Paid sick leave may reduce financial burden for cancer patients

As well as the enormous physical and emotional burdens cancer holds, the disease often takes its toll financially, causing many patients to leave employment. But a new study suggests the financial burden of cancer could be alleviated if patients receive paid sick leave.
[A woman with her hand on dollars]
Researchers say paid sick leave could increase the likelihood of job retention for cancer patients and lessen the financial burden.

Published in JAMA, the study found that cancer patients who received paid sick leave from their jobs were much more likely to retain employment following treatment and have less financial worry than those without paid sick leave.

At present, around 40% of employees in America do not receive paid sick leave; it is not mandated under the Family and Medical Leave Act and Affordable Care Act, and paid sick leave does not form a part of health insurance coverage.

However, study coauthor Dr. Christine Veenstra, clinical lecturer at the University of Michigan Medical School in Ann Arbor, notes paid sick leave could help ease financial problems experienced by many cancer patients.

“Paid sick leave allows patients to take the time they need for cancer treatment but still keep getting a paycheck,” notes Dr. Veenstra.

For their study, the team set out to assess the job retention and personal financial burden of 1,300 patients who had been diagnosed with stage 3 colorectal cancer.

Through surveys that were mailed to the patients and follow-up telephone calls, the researchers gathered information on their employment, access to paid sick leave and the personal financial circumstances 4 months before cancer treatment and 12 months after.

Patients with paid sick leave nearly twice as likely to retain job

Among 567 of the respondents who were employed, 56% had access to paid sick leave.

The researchers found that only 55% of patients who were employed at the time of cancer diagnosis retained their jobs after cancer treatment; those who received paid sick leave, however, were almost twice as likely to have kept their jobs as those without paid sick leave.

After adjusting for influential factors, such as income, health insurance and education, the team found only 33% of patients without paid sick leave retained their jobs, compared with 59% of those who received paid sick leave.

As well as having access to paid sick leave, patients who kept their jobs were also more likely to be male, white, married, more highly educated, have a higher income, have private health insurance and be free of other illness.

What is more, compared with patients who had access to paid sick leave, those who did not receive paid sick leave had a much higher financial burden; they were more likely to have difficulties making credit card payments, for example, and were more likely to have reduced spending on food and clothing and recreational activities.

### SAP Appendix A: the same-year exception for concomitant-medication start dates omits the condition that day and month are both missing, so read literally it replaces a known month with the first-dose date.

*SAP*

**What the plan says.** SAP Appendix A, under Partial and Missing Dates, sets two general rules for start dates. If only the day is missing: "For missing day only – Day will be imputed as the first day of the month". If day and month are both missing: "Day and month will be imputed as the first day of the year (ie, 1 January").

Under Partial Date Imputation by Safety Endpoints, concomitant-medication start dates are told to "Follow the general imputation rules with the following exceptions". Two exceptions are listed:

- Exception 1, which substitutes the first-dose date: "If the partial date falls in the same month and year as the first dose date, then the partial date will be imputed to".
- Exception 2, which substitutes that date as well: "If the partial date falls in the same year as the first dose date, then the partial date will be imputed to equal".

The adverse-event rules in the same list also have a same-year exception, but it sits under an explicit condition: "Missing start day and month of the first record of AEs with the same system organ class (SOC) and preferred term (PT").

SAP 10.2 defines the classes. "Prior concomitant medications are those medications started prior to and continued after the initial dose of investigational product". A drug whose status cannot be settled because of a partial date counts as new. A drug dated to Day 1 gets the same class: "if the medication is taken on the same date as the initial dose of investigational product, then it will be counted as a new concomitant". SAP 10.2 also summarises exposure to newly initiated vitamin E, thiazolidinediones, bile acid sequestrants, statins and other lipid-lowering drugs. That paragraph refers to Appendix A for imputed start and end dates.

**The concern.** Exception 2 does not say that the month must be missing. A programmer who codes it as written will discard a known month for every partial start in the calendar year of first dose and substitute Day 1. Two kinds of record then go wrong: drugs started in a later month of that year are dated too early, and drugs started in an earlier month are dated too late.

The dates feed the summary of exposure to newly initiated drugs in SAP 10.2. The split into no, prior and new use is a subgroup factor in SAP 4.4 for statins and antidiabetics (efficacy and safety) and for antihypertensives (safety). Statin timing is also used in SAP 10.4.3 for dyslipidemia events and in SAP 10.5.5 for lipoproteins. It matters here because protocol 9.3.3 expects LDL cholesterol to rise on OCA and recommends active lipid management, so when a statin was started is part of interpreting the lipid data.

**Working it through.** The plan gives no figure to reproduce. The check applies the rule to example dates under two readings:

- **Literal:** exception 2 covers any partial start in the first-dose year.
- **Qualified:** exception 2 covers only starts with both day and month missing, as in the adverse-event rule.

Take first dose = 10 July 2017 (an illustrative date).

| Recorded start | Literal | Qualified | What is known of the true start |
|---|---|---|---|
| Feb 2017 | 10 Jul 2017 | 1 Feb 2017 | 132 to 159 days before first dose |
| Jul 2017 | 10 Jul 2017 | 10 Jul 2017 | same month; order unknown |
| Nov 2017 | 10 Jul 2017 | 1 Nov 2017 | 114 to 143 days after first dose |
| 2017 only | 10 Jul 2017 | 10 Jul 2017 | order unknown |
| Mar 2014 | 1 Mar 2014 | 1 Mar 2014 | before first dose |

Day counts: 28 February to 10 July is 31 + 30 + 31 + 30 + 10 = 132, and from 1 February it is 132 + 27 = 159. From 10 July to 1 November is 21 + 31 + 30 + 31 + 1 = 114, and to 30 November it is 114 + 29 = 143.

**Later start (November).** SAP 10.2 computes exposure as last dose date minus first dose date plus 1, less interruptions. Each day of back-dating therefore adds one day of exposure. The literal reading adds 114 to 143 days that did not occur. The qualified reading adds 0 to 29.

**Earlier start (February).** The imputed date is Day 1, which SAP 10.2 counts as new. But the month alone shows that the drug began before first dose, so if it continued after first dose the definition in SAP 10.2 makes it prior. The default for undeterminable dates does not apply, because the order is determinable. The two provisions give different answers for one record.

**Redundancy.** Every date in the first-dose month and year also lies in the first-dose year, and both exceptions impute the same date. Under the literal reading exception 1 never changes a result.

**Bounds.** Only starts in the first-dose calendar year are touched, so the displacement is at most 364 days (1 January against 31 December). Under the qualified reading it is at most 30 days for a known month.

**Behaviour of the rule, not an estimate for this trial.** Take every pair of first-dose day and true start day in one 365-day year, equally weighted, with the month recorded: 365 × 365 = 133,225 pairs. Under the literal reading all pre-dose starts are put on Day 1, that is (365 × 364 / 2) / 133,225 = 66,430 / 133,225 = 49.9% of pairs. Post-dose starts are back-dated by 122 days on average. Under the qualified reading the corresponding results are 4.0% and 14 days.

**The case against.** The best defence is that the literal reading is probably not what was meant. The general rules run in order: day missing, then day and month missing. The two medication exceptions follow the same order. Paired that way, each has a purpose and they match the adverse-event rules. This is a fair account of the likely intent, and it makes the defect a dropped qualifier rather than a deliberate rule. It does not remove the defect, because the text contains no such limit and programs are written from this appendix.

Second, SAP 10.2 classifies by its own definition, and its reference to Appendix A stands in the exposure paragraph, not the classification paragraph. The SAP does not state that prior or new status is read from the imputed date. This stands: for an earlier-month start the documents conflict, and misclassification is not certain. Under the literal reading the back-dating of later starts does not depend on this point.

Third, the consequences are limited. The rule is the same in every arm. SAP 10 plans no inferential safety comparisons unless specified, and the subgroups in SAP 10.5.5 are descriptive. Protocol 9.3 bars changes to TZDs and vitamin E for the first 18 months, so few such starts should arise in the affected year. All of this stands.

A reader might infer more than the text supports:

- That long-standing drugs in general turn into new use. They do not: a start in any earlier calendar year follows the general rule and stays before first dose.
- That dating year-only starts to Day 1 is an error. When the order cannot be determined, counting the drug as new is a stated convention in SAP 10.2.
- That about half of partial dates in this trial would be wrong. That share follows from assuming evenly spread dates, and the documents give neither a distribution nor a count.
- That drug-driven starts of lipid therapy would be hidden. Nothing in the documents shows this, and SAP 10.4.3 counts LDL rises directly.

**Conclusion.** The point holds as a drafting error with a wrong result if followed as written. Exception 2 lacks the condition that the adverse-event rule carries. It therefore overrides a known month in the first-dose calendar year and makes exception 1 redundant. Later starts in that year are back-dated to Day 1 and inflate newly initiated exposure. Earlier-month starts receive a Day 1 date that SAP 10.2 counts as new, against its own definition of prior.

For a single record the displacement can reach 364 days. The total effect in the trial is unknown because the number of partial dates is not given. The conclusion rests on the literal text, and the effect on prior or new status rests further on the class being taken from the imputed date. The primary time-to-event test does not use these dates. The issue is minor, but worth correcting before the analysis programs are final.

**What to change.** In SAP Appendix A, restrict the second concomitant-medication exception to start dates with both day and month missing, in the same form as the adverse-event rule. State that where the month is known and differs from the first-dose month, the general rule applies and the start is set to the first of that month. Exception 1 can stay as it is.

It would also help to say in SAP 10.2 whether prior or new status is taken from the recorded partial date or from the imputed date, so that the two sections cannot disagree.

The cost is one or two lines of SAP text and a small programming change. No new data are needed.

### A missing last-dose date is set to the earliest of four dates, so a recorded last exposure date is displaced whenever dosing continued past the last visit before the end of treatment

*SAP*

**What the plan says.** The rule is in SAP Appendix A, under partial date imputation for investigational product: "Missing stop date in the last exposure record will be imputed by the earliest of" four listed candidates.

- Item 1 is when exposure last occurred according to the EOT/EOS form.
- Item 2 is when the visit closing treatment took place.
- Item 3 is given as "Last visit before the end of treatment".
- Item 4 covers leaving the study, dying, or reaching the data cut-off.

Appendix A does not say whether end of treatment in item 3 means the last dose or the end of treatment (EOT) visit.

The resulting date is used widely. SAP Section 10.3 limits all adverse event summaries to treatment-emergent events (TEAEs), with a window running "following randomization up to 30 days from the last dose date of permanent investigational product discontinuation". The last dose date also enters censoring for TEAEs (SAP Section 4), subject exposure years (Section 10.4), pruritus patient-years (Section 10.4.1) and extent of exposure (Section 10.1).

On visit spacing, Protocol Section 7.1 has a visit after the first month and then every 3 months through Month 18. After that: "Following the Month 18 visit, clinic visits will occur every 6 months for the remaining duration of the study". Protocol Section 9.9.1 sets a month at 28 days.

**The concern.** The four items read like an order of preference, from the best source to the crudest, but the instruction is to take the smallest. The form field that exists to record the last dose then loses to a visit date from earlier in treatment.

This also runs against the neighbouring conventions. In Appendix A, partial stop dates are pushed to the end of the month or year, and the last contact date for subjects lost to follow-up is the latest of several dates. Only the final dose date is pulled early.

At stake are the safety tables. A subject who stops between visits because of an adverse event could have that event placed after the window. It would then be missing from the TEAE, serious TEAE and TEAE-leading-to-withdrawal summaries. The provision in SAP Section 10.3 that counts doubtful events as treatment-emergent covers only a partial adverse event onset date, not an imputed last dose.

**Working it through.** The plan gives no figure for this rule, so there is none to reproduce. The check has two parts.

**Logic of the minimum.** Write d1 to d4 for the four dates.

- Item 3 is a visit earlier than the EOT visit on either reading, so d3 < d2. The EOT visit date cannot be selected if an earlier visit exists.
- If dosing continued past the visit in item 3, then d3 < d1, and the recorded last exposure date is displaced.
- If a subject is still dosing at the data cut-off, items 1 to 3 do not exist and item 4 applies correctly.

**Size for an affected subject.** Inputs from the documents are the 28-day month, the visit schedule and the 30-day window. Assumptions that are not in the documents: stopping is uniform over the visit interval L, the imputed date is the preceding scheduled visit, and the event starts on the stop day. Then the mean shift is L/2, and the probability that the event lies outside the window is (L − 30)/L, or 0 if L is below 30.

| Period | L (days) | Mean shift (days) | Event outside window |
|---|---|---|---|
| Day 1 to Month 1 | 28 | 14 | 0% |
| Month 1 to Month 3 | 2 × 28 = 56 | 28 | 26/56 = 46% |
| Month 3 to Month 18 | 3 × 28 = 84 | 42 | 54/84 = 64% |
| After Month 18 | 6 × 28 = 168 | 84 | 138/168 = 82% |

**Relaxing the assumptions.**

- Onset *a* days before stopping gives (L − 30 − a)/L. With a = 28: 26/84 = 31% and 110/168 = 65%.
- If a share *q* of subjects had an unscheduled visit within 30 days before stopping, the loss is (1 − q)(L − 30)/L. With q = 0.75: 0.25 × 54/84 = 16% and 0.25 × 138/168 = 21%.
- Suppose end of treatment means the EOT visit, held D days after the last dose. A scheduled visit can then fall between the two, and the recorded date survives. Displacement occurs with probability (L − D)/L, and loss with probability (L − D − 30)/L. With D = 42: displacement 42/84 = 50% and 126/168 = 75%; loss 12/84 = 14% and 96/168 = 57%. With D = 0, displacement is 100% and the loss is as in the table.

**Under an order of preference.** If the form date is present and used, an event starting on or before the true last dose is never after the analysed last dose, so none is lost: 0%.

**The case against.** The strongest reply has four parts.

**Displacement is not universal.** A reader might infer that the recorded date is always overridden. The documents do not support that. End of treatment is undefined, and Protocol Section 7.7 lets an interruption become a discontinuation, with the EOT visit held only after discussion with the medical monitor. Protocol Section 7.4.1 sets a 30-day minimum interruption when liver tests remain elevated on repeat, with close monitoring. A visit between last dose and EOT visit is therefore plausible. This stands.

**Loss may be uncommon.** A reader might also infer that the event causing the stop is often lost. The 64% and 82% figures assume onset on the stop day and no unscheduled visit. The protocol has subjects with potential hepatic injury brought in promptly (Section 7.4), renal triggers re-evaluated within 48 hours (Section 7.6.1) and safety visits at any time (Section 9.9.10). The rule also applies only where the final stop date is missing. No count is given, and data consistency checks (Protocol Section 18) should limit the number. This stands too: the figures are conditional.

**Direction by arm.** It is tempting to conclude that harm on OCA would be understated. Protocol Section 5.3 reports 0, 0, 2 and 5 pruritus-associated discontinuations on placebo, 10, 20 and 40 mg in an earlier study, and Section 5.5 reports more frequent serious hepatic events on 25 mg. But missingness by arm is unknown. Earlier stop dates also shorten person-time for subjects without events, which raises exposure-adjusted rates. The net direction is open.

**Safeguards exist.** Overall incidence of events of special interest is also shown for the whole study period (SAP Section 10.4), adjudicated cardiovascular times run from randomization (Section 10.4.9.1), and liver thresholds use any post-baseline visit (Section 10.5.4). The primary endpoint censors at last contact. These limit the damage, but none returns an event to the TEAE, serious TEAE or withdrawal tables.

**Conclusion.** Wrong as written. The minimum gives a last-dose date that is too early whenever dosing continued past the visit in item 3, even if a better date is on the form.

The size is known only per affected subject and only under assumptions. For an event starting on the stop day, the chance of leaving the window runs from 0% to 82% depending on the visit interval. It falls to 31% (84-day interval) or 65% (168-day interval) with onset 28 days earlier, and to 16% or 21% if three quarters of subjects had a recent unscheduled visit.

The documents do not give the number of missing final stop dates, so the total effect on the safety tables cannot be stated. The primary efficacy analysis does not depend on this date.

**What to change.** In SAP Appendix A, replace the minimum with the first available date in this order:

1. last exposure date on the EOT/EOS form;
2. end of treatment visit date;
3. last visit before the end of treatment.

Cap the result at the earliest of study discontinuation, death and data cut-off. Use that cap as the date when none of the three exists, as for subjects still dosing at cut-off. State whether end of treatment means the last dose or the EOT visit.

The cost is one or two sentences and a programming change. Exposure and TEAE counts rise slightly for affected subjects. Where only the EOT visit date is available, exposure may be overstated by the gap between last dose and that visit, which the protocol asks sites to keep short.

The team believes their findings indicate paid sick leave may be of significant benefit to employees diagnosed with serious health problems. Dr. Veenstra says:

“Paid sick leave can really support working Americans who have cancer or other issues as they go through their treatment. It may help patients retain their jobs and alleviate the financial strain associated with cancer treatment.”

Medical News Today recently reported on a study suggesting most cancer cases are caused by lifestyle behaviors and environmental factors, opposing previous research that claimed most cases are caused by “bad luck.”

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Premium-based financial incentives did not motivate obese employees to lose weight

Results shed light on potential challenges of health insurance premium adjustments in wellness programs.

Employers around the nation are increasingly searching for ways to help their employees make healthy lifestyle choices including encouraging obese employees to lose weight, often by offering financial incentives in the form of reduced health insurance premiums to help encourage success. But these programs are likely to fail, according to new research from the Perelman School of Medicine at the University of Pennsylvania published in the January issue of Health Affairs.

The team’s findings revealed that tree different types of incentive programs using either health insurance premium adjustments or lottery-based financial incentives were in effective for promoting weight loss in a randomized trial using weight scales in the workplace. The researchers say the apparent failure of the incentives to promote weight loss suggests that employers encouraging weight reduction and other healthy lifestyle choices through workplace wellness programs should test incentive designs different from the typical premium-based financial incentives.